September 30, 2010
The other evening I had the pleasure of attending the RSA and “1970 Club” even where Sir Martin Holdgate CB gave the lecture on “The World Environment in 2070”. This would be a difficult topic for most to give a credible story but Sir Martin did it with aplomb. I agreed with probably most that he said, but could quibble on a few important points but chose not to. I was keen to ask a question and I had the unique opportunity to get my question in last.
It went something like: “Sir Martin, your presentation focused on the future in terms of basic science, engineering, technology, governance, and politics over the next 60 years leading to 2070. In this upcoming window a multitude of key decisions will be made by mankind. Looking back 60 years, in the spirit of lessons learned and learning from experience and to enable us to take better decisions now, take yourself back to 1950. What decisions, with all best intentions, were taken by mankind in the ’50’s , ’60’s, and ’70’s that upon reflection were not necessarily the right thing to do?”
Sir Martin was taken aback by this question and was unable to answer it other than to say it was “profound”. He promised to think about it over the evening. He did and we had a chat after dinner.
Quite a few people came up to me and gave me their ideas. At the time I could think of two decisions I think deserve consideration. What do you think? I’ll comment here in coming days.
September 29, 2010
I’ve attended a few meetings/dinners recently which covered different topics but climate change risks were at the heart of all. The speakers and audience at all these events were well informed and involved in the issues either on a professional level, e.g. government policy makers, politicians, investors, academic, or just plain-interested. The main thrust is alway about how upcoming man-made climate change is the biggest challenge man has ever faced. Proof that this is the case is presented in various ways–last night someone recounted the horror of seeing “with my own eyes” polar bears running out of ice in the Arctic. I consistently heard how CO2 is a “greenhouse” gas and how this has been known for more than a hundred years and is therefore “fact”. I also hear how there is faith and expectation in our ability to “significantly” increase the efficiency of our energy generation, especially from wind power. It is asserted by getting those efficiency gains, we can both significantly reduce CO2 emissions and get more energy, thus supporting the current massive investments in alternative energy so as to avoid the atmospheric crisis.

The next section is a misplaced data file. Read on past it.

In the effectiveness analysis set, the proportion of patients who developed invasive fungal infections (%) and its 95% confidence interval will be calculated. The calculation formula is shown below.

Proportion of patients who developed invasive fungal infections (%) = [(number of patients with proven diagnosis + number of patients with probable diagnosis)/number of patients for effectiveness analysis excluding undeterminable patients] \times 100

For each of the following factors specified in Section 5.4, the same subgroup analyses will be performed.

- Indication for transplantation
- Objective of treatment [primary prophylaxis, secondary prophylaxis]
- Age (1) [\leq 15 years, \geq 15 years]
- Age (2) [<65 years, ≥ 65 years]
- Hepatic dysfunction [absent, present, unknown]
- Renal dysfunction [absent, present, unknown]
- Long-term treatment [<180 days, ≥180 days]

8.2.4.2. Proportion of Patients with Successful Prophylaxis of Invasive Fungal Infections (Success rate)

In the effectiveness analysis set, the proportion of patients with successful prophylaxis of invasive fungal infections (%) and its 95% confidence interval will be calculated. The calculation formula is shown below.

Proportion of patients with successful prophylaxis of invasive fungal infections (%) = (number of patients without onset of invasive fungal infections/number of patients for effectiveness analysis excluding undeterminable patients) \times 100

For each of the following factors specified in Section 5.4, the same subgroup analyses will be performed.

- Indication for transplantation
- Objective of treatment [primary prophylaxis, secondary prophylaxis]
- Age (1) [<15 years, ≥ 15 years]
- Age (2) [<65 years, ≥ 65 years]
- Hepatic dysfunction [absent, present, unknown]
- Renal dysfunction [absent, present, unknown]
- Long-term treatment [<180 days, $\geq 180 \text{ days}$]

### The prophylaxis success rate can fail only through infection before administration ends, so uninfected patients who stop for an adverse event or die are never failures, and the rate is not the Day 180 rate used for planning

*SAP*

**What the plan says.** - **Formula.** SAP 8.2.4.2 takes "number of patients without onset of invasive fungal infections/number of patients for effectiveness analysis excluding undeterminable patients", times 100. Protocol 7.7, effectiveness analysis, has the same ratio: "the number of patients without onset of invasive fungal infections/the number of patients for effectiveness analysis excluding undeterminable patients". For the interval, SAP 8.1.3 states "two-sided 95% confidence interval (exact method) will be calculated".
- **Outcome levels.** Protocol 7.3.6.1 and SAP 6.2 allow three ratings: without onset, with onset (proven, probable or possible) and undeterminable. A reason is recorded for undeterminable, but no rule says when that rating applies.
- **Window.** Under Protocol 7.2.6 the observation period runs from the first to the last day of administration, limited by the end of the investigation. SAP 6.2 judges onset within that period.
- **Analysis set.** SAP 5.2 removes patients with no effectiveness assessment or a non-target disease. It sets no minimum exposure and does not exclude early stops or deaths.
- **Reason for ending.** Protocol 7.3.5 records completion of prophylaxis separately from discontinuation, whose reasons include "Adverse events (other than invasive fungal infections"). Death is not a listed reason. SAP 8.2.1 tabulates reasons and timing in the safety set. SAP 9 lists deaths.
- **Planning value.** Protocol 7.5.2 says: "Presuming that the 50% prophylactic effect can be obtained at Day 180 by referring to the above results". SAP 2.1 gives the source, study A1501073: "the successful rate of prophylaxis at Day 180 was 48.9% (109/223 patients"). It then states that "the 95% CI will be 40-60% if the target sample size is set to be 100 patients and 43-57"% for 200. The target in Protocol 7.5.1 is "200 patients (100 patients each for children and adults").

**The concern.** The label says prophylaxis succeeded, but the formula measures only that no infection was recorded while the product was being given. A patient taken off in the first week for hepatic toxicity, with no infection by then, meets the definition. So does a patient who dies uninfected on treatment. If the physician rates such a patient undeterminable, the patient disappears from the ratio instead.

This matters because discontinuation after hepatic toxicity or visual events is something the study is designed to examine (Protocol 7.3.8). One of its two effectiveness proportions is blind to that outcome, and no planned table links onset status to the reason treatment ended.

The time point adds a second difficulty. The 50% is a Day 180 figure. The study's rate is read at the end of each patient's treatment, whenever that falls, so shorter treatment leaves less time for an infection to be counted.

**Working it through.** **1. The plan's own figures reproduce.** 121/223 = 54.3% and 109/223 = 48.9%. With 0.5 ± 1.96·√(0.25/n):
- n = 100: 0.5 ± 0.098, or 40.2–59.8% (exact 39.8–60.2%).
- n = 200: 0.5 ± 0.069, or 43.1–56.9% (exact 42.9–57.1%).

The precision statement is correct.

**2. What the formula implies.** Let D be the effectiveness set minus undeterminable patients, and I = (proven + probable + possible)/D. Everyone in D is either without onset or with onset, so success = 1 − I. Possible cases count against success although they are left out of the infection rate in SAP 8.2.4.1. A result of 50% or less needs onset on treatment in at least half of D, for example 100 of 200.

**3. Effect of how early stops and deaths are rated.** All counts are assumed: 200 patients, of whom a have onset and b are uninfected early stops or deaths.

This all jars with with I was forced to learn at my Tuesday/Thursday/Saturday at 7:30 a.m. course at university on Thermodynamics. While I was probably mostly asleep at these classes, I did attend, and I distinctly remember being confused about and awed at the Laws of Thermodynamics. One point that sticks in the back of my mind was a lot of discussion about how it is required to have wasted heat in energy generation and to have no “waste” heat means no power can be generated. I didn’t quite get it then; but I want to get it now. Maybe I’m remembering wrongly? Time to action my to-do item on re-learning “thermo”.
Cleaes Johnson, a professer in Sweden has been blogging about for quite sometime that there is no science (based on thermodynamics) which supports “CO2 alarmism”. Professor Johnson, in a blog post at provides the catalyst to get me going. He kindly provides links to two documents: “Thermodynamics of the Atmosphere”, and “Computational Thermodynamics”.
Being the techy that I am, I’m going to start reading and remembering “thermo” the best I can and see if I can un-jar these ideas.
September 26, 2010
On a most enjoyable cross-country train today. So much better than airplane travel, save but the “loud-talkers” on mobile phones.
- “I’m on the train.”
- “Just wanted to make sure we are on the same page.”
- “Just touching base.”
- “Sorry, lost the connection in our last chat.”
- “We are a delivery-based organisation and you need to deliver!”
- “We are keen to provide you guidance that bears resemblance to your business objectives.”
September 24, 2010